Just before the pandemic I was mostly blogging here about the political crisis in Thüringen, a consequence of Angela Merkel’s exit, which was itself a consequence of the Green breakthrough across Germany. Then, other matters demanded our attention, such as masks and queuing for toilet paper.
That was roughly what happened in German politics, too – in the face of the crisis, Merkel’s authority shone through and the CDU surged forward in the polls, reversing the losses to the Greens, while the far-right cut itself down to size – from pushing 20% to a steady 10% – with a succession of increasingly ridiculous acts of street theatre, culminating with a faith-healing drummer in unlikely dreadlocks trying to storm the Bundestag. It was as if a reset button had been pressed. Outside Germany this was usually ascribed to Merkel herself, while inside Germany the boast was that “die CDU kann Krise”, obviously a more useful argument for her potential successors.
Today, with Germany having made a start on its Superwahljahr or mega-election year, the political scene looks remarkably like it did immediately pre-pandemic. Back in the winter of 2018, when the original Green surge was on, I estimated that the Greens were gaining votes at a rate of half a million a week. This was the phenomenon that reversed in the spring of 2020, but coming back to Merkel was clearly a very weakly held opinion – the very speed with which the reversal happened might have been a clue. Current polling puts the combined CDU/CSU between 25 and 27 per cent and the Greens between 21 and 23 per cent. In mid-January, the CDU/CSU was on 36 per cent.
It’s crucial to remember here that the structural CSU bonus in Bavaria means that the gap between the CDU as such and its rivals is much smaller in the rest of Germany – we are back at the kind of levels where the Greens can reasonably hope to overtake the CDU as such. With Bavaria accounting for 15% of the electorate and the CSU on 40%, a CDU/CSU score of 27% means the CDU is on 21% of the vote in the rest of Germany, 3 points ahead on the same basis. I’ve used the latest poll here, a YouGov survey; Kantar’s poll issued on the 27th March had the CDU/CSU on 25% and the Greens on 23%. At those levels, it’s happened – the Greens would be ahead.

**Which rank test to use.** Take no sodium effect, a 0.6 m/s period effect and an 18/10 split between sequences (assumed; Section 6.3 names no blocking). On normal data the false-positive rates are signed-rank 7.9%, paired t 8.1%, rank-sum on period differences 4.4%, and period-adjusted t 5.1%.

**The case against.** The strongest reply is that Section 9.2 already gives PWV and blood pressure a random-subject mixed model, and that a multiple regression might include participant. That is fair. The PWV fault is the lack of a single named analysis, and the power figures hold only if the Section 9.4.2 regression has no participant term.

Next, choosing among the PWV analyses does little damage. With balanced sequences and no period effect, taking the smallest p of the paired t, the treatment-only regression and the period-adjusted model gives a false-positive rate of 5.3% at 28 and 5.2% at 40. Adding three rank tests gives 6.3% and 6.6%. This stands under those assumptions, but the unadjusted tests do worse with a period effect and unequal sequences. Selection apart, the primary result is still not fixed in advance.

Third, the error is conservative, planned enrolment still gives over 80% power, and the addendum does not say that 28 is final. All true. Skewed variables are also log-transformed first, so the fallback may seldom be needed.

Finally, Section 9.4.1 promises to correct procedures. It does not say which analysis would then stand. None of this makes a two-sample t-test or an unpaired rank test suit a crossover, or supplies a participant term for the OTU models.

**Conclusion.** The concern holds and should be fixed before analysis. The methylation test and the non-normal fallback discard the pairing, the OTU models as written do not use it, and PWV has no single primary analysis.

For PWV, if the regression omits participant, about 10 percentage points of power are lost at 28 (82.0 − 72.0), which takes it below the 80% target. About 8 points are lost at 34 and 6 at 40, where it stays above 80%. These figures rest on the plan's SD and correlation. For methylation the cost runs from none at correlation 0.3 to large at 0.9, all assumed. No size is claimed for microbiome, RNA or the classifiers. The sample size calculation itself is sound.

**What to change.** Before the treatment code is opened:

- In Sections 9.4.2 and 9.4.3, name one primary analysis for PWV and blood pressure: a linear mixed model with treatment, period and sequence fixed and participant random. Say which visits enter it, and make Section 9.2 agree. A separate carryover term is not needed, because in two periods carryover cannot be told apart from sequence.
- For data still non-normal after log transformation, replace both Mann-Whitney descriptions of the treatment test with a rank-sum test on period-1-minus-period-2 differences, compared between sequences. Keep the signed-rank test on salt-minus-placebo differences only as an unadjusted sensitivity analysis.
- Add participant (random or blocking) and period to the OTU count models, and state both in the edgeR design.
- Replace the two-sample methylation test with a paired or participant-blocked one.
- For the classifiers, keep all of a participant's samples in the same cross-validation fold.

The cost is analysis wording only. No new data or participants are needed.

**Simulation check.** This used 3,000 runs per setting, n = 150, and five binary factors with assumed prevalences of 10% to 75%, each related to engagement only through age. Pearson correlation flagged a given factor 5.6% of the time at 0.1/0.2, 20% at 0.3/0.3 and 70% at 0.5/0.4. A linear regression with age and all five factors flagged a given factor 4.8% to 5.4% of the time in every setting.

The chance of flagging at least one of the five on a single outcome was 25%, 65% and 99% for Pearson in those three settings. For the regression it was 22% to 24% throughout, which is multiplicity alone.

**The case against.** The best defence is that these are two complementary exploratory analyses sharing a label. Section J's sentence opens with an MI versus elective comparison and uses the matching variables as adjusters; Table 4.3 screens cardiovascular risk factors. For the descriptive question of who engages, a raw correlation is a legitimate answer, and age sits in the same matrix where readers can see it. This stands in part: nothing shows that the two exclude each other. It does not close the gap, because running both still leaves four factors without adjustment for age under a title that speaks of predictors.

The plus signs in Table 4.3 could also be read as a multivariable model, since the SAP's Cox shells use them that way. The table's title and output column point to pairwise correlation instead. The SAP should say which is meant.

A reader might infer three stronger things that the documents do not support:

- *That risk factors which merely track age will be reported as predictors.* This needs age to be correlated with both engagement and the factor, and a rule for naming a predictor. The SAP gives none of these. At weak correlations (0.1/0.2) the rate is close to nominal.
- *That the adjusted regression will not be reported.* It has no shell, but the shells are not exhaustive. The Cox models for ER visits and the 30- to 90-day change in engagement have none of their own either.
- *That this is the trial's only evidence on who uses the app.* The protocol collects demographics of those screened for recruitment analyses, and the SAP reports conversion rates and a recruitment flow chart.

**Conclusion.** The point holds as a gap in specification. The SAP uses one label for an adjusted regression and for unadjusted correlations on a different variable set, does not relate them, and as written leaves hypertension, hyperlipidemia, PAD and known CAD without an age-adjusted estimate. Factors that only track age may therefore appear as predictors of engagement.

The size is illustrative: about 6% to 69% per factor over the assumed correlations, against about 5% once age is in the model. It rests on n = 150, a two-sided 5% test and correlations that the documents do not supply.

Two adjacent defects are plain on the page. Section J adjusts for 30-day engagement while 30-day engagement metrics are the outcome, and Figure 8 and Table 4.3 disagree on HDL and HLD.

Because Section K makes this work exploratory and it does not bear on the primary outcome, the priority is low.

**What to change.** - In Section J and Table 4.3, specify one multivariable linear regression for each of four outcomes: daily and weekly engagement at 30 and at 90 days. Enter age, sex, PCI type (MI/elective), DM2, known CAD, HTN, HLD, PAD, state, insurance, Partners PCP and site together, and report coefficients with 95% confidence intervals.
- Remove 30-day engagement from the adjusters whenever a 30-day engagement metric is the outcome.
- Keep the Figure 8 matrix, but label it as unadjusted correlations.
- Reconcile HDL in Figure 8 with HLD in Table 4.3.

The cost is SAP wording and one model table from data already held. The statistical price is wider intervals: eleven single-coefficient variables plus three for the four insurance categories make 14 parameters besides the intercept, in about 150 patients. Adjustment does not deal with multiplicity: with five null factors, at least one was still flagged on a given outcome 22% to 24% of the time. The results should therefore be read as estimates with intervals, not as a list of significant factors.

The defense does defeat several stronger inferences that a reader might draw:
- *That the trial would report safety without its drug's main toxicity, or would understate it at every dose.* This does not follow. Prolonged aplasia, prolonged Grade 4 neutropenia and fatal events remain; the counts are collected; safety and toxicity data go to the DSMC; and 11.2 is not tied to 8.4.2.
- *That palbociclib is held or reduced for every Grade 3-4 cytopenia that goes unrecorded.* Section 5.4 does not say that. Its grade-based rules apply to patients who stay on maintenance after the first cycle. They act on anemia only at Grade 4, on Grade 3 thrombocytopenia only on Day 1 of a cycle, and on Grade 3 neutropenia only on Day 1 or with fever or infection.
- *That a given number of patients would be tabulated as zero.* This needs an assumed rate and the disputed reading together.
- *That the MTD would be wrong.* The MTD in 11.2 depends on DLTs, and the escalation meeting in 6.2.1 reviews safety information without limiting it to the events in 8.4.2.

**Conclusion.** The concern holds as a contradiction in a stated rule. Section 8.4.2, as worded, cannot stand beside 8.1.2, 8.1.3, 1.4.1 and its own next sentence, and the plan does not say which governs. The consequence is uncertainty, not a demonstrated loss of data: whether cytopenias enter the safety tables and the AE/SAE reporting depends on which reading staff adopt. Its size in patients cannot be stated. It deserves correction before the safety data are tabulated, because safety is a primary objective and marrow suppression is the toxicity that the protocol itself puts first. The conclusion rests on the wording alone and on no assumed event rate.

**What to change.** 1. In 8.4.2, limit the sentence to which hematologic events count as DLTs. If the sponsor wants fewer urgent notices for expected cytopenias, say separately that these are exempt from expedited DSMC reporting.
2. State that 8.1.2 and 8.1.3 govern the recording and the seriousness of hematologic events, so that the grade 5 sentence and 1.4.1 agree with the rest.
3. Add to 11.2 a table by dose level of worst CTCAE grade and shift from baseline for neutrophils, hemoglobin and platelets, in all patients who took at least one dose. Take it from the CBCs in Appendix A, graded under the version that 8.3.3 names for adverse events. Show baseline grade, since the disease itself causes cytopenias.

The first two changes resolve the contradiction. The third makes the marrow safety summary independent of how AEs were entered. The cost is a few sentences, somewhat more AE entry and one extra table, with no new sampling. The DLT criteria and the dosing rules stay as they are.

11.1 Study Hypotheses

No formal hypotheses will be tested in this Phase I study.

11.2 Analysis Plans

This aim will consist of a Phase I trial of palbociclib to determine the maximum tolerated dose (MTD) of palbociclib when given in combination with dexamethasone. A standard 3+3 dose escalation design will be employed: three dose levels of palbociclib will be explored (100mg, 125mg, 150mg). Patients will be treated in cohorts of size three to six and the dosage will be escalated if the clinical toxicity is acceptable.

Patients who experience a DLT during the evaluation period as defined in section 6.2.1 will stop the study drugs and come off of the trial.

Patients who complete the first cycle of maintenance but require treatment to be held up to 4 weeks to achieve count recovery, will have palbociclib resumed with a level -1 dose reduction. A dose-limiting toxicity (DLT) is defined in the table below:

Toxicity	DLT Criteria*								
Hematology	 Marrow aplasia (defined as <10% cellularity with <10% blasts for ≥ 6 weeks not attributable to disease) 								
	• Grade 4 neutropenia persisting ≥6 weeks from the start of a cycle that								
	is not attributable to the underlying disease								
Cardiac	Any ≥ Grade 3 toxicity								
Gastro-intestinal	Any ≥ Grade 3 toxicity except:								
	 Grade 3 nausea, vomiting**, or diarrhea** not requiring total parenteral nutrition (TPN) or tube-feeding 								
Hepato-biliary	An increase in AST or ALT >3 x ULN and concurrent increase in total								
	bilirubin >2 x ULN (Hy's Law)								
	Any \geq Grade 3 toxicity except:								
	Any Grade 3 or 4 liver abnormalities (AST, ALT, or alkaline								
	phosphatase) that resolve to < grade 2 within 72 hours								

Not surprisingly this has given risen to feverish political activity. Although the CDU has settled on a party leader it still needs to pick a candidate for chancellor, as in fact do the Greens. One of the most likely options, Bavarian minister-president and CSU leader Markus Söder, said about the Kantar poll that he fears a Wechselstimmung im Lande, an atmosphere of change.
So far, we’ve had two of the major elections planned for this year, in Baden-Württemberg and Rheinland-Pfalz. The calendar is here; we’ve got Sachsen-Anhalt to come in June and some local council elections before the big bang on the 26th of September, when there are state elections in Berlin, Mecklenburg-Vorpommern, and Thüringen as well as the federal general election.
Ironically, neither election led to any change but both confirmed that change is indeed coming. In B-W, the Green minister-president Winfried Kretschmann was re-elected with 33 per cent of the vote, a record for any Green and something of a surprise in a country that has small and medium-sized political parties as well as small and medium-sized businesses, making his CDU coalition partners very much the junior partner in the coalition. In Rheinland-Pfalz, SPD minister-president Malu Dreyer’s so-called traffic light coalition of social democrats, liberals, and greens was re-elected fairly comfortably. Any good news is welcome for the SPD at the moment, but this is mostly interesting because the current state of the polls suggests that such a coalition could be a majority at the federal level. That would require the FDP to walk back its march towards populism for rich people, but it’s important to note that FDP principles are rarely particularly robust and also that they have been cooperating with the state-level SPD in R-P for years, both in Dreyer’s government and in Kurt Beck’s.
Very interestingly indeed, polling evidence suggests that both Kretschmann and Dreyer won big with the over-60s, breaking through an important generational firewall. As I’ve pointed out before, Kretschmann especially has succeeded by addressing the dense network of clubs and associations that is such a feature of German society, and this effect is likely a pay-off from this. Médiapart has a very good interview (in French) with Der Tagesspiegel‘s Ulrich Schultze on how Kretschmann did it. The key point, really, is that nothing really stands in the way of a Green-CDU coalition – except whether or not the CDU will have anything to offer.
The hope, from the CDU’s point of view, is that picking a candidate like Markus Söder who might inject some energy into the campaign and at least looks generally modern will keep them far enough ahead of the Greens to claim the leadership of such a coalition. But another way of saying Wechselstimmung is fin de régne, and there are plenty of things that might yet wreck this plan.